ABOVE: From the War Relocation Authority files: "Mr. and Mrs. Kosaku Steven (sic) Tamura (Granada) at the famous Minute Man statue on the battlefield at Concord, Mass., where the shot was fired that was heard 'round the world." (Photographer Hikaru Iwasaki, August 1944)

ABOVE: From the War Relocation Authority files: "Mr. and Mrs. Kosaku Steven (sic) Tamura (Granada), Ben Yashikawa (Tule), and Tsetsu Morita (Minidoka) at the Concord River where the Minute Men stopped in British April 19, 1775."  The WRA indicated their respective internment camps in parenthesis, including Tule Lake in northern California and Minidoka in Idaho. (Photographer Hikaru Iwasaki, August 1944)

ABOVE: From the War Relocation Authority files: "Mr. and Mrs. Kosaku Steven (sic) Tamura (Granada), Ben Yashikawa (Tule), and Tsetsu Morita (Minidoka) at the famous bridge of the Revolutionary battlefield at Concord, Mass."(Photographer Hikaru Iwasaki, August 1944)

The Tamura family
    Stephen Tamura's father, Hisamatsu Tamura, was remembered by another Wintersburg Japanese Presbyterian Mission congregant, Clarence Nishizu, in his 1982 oral history interview for the Honorable Stephen K. Tamura Orange County Japanese American Oral History Project as one of "the original Talbert (Fountain Valley) pioneer Issei who first moved into this area to farm various vegetable crops and they were the ones who, with the future in mind, purchased the land in Talbert to build the Japanese language school."   

ABOVE: Six-horse team hauling hay in Talbert (present day Fountain Valley).  (Photo courtesy of Orange County Archives)

   Hisamatsu Tamura--along with fellow farmer Isojiro Oka and other Issei--purchased "an old Standard Oil Company wooden building" to serve as the school and an old house to serve as the teacher's residence, moving both buildings to the school site.  

   Orange County pioneers Hisamatsu Tamura and Isajiro Oka's efforts to provide children's education is honored today: the Isojiro Oka Elementary School in Huntington Beach and the Hisamatsu Tamura Elementary School in Fountain Valley

   Hisamatsu Tamura also served as president of the Smeltzer Japanese Association (Smeltzer is part of present-day Huntington Beach), as had Charles Mitsuji Furuta (Historic Wintersburg's Furuta farm), Gunjiro Tajima (Junjiro Tashima, Wintersburg's Tashima Market), and Charles Kyutaro Ishii (an elder with the Wintersburg Japanese Presbyterian Mission).

   Although Tamura's brother, Noboru, was the eldest, he stayed working the family farm in Talbert in order to fund Stephen's early college education.  For the Issei and Nisei, it was simply understood they would make a commitment for the next generation in the spirit of "kodomo no tame ni" or, "for the sake of the children."

   In his blog, My Visit to Manzanar - My journey to Japanese America and more, Taka Go explains "it is important to describe that...a sense of collectivism among a family was integral for Japanese American families and communities, and it meant that the Tamura family supported Judge Tamura to achieve his goal....In other words, filial piety toward their family was considered very important, and parents supported their son well. Then, the sons supported their grandsons well."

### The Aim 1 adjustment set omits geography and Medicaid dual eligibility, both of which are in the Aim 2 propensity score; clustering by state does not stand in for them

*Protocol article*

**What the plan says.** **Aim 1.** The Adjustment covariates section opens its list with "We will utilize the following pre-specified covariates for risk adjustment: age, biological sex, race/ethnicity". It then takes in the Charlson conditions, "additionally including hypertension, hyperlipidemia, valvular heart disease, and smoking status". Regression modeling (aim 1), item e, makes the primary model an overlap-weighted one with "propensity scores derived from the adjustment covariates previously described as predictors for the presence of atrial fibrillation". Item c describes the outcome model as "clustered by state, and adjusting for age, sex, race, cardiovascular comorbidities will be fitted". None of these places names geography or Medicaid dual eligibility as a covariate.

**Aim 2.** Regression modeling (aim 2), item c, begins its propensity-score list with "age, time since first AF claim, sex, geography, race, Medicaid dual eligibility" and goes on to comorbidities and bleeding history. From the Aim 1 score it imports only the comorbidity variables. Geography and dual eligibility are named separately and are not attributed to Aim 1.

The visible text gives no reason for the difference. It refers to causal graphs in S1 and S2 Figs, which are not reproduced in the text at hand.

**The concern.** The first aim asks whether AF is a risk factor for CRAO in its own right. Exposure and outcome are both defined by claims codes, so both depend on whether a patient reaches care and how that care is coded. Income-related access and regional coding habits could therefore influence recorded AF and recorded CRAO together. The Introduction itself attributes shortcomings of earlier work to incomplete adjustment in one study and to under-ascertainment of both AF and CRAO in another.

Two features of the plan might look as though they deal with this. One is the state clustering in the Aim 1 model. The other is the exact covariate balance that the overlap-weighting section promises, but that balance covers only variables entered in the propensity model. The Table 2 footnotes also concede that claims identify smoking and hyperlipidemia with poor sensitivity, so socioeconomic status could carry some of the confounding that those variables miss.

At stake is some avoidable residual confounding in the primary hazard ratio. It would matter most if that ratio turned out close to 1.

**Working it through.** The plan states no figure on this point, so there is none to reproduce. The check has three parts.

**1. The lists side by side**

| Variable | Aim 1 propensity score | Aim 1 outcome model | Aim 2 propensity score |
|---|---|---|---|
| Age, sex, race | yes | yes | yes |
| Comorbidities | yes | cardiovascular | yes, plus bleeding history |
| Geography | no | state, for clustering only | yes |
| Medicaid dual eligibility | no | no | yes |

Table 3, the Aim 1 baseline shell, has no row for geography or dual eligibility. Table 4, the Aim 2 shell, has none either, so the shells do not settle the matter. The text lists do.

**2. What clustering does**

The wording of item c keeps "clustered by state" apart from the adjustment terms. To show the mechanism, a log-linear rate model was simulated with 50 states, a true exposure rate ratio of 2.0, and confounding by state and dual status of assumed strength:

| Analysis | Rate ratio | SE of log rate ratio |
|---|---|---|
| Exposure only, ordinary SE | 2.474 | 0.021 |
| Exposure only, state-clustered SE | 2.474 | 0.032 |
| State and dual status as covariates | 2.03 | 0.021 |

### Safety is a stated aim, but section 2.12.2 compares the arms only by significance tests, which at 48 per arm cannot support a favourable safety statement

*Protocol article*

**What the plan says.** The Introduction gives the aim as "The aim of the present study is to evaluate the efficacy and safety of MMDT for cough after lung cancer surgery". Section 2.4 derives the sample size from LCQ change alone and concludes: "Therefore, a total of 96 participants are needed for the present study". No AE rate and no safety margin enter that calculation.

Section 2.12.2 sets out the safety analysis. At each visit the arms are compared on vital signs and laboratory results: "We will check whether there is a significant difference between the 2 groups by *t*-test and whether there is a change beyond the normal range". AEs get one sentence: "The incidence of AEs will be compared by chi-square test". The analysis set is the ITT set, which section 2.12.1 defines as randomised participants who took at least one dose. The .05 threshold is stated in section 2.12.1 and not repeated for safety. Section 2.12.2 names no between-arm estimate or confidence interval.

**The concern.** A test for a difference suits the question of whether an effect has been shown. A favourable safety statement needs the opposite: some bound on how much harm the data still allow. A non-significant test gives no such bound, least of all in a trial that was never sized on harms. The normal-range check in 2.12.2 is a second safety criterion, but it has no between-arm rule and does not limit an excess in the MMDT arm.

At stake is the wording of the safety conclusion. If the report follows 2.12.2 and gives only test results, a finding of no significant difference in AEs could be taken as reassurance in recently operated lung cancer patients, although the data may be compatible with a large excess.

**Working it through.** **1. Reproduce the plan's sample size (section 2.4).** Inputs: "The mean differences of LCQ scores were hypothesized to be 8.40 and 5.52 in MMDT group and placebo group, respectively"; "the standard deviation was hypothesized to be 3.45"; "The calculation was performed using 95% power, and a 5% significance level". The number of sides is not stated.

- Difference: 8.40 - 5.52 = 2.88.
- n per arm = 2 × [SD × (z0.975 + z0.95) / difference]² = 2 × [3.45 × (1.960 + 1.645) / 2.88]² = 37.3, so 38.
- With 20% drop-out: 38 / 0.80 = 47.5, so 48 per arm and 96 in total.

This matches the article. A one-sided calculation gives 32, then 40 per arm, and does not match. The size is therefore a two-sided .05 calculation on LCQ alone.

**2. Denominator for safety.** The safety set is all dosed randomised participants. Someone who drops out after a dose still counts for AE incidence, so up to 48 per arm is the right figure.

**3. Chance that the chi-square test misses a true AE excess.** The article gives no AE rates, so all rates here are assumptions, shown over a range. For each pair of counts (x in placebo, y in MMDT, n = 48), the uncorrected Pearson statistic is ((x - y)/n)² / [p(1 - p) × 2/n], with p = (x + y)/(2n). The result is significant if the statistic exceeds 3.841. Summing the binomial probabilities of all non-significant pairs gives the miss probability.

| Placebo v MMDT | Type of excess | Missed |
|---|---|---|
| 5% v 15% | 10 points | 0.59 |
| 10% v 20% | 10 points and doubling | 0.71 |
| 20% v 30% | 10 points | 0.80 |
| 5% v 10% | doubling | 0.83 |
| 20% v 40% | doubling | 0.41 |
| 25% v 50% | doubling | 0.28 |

When questioned about their experience, many Nisei talk about their belief in their country and their focus on the future, which gave them strength to endure.  It can be difficult for younger generations to understand, looking back today at the clear civil liberties issues faced by Issei and Nisei.

   During his 1971 oral history interview for the then California State College, Fullerton, Japanese American Oral History Project, Newport Beach resident Mas Ueysugi explained to his interviewer John McFarlane.

    "...the Sansei and the Yonsei question us and they bombard us with these things. You know: 'Why? Why didn't you resist the evacuation? If we went through the same process now, would we accept it?' Sure, hypothetically we can say this, and we can say that. Or if you get in a position where a person points a gun at you, or you point a gun at them, you can certainly rationalize and say things now, but you don't know what your reaction will be at the time when something happens for real,"  said Ueysugi.  

   "So the only rebuttal that I have for our children is that they'll have to make their own decisions. We all have to make decisions, small or large, every day of our lives...Decisions are not always something so catastrophical as the evacuation. We tell them, "Well, these are things that were accomplished through perseverance and tenacity..."

   Ueysugi pointed to Justice Tamura as an example.

   "Our Justice Stephen K. Tamura, he recalls when he was refused entry to a public pool; in fact, they asked for his birth certificate when he tried to enter the swimming pool here at Memorial Park--who carries a certificate to a pool--or he had to sit up in the balcony--Is this possible? In Orange County?--here at West Coast Theatre," recalled Ueysugi.  "People remember these things. Despite that, he has excelled because of his excellence."

 *The Honorable Stephen K. Tamura Orange County Japanese American Oral History Project was cosponsored by the Historical and Cultural Foundation of Orange County, Japanese American Council and California State University, Fullerton, Oral History Program, Japanese American Project.